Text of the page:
Columbiana ballot issue language disputed

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Penny Traina

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Jim Hoppel, Columbiana County Commissioner

Columbiana leader says language ‘killed’ levy



LISBON — Voters in Columbiana County shot down renewal of a 1-percent sales tax that was described in the ballot language as an additional tax.

Kevin Kidder, a spokesman for the Ohio secretary of state’s office, said Wednesday that the language seen by every voter in the county was approved by the Columbiana County Board of Elections.

Complete but unofficial results from the county’s 103 precincts showed 10,466 people voted for the tax, and 17,769 opposed it.

The proposed five-year renewal of the 1-percent sales tax would have brought in $8 million a year for general county operations, or about 44 percent of its general budget.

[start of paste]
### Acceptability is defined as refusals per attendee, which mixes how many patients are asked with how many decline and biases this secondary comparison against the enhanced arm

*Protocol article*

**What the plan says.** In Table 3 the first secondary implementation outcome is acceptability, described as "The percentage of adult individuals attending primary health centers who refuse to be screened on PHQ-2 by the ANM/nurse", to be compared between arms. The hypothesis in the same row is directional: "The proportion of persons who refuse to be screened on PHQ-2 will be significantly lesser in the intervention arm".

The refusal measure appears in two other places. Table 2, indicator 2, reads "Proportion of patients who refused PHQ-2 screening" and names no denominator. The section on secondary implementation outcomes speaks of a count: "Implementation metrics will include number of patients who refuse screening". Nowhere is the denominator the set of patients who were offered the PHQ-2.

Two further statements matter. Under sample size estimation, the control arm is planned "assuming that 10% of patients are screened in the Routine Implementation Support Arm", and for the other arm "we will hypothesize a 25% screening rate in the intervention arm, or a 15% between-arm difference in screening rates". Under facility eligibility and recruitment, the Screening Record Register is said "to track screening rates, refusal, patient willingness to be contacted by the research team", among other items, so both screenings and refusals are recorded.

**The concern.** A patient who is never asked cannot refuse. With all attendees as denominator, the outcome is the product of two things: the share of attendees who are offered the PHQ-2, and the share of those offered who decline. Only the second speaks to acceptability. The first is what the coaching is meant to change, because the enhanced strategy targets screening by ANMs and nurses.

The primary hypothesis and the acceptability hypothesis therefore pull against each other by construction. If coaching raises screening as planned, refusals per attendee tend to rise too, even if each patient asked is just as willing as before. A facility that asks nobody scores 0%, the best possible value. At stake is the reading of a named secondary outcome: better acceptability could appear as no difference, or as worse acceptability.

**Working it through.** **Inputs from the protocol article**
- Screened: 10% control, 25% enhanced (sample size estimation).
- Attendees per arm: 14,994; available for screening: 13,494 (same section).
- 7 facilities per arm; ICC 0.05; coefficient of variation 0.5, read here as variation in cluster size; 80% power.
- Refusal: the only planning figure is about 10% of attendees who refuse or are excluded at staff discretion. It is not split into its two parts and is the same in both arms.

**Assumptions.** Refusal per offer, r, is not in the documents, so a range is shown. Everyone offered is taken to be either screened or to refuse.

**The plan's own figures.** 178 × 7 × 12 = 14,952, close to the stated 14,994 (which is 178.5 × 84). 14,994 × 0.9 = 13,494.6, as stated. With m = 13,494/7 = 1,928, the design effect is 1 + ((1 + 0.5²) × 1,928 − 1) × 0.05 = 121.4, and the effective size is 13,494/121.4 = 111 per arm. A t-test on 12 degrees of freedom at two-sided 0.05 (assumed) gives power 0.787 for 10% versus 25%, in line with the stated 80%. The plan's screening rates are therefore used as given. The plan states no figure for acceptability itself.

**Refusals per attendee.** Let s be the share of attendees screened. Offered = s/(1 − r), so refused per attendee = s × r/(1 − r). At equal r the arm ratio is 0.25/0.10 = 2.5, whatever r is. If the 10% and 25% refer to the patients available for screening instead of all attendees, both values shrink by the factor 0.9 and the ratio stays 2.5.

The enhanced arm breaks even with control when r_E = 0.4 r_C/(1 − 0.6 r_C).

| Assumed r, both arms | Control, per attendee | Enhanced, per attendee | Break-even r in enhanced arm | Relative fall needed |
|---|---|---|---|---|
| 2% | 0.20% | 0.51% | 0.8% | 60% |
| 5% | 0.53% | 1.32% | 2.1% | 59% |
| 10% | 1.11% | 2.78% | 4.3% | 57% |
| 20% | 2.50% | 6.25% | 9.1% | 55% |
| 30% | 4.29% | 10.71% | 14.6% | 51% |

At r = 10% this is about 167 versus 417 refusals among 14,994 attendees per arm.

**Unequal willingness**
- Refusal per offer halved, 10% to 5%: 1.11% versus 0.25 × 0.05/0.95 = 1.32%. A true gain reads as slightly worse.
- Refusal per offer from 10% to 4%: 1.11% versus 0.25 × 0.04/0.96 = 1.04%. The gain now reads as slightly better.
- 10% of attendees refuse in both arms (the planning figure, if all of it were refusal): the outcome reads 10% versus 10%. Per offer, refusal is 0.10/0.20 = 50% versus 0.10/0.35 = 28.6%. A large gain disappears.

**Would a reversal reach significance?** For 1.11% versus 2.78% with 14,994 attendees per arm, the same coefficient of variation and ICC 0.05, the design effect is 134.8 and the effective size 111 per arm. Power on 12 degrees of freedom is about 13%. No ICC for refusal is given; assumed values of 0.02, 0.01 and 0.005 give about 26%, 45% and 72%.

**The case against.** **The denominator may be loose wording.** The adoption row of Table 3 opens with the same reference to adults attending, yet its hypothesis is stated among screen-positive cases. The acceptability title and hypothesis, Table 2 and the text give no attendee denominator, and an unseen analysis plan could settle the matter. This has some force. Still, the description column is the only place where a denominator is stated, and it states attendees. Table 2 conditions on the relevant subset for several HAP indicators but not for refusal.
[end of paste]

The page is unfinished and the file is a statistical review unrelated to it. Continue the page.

The word “additional” was in the first section of the first clause of the ballot language used to craft the issue, Kidder said.

Commissioner Jim Hoppel, who helped pass the 1-percent sales tax twice before, could not be reached.

Kim Meek, director of the county elections board, said it must follow templates for issues from the secretary of state’s office. There are a number of templates, she added.

But the language calling for the 1-percent renewal proposal came from the commissioners office, Meek said.

The commissioners can put the issue back on the May ballot if they file a renewal by 4 p.m. Feb. 18.

Hoppel said after the defeat that to get the issue passed, “We’ll do whatever we have to do.”

Penny Traina, president of the commissioners, said of the ballot language, “I think that’s what killed it. Language can kill you.”

Traina said she had not contacted the secretary of state’s office about the situation.

There had been no comments from the public as the commissioners met with groups to promote the issue. That lack of response is often a sign of support in the county.

The commissioners even revived their “Cents Make Sense” campaign that succeeded in previous votes.

Traina said the defeat was not a result of the poor economy. Most of the school levies that were on the ballot were approved.

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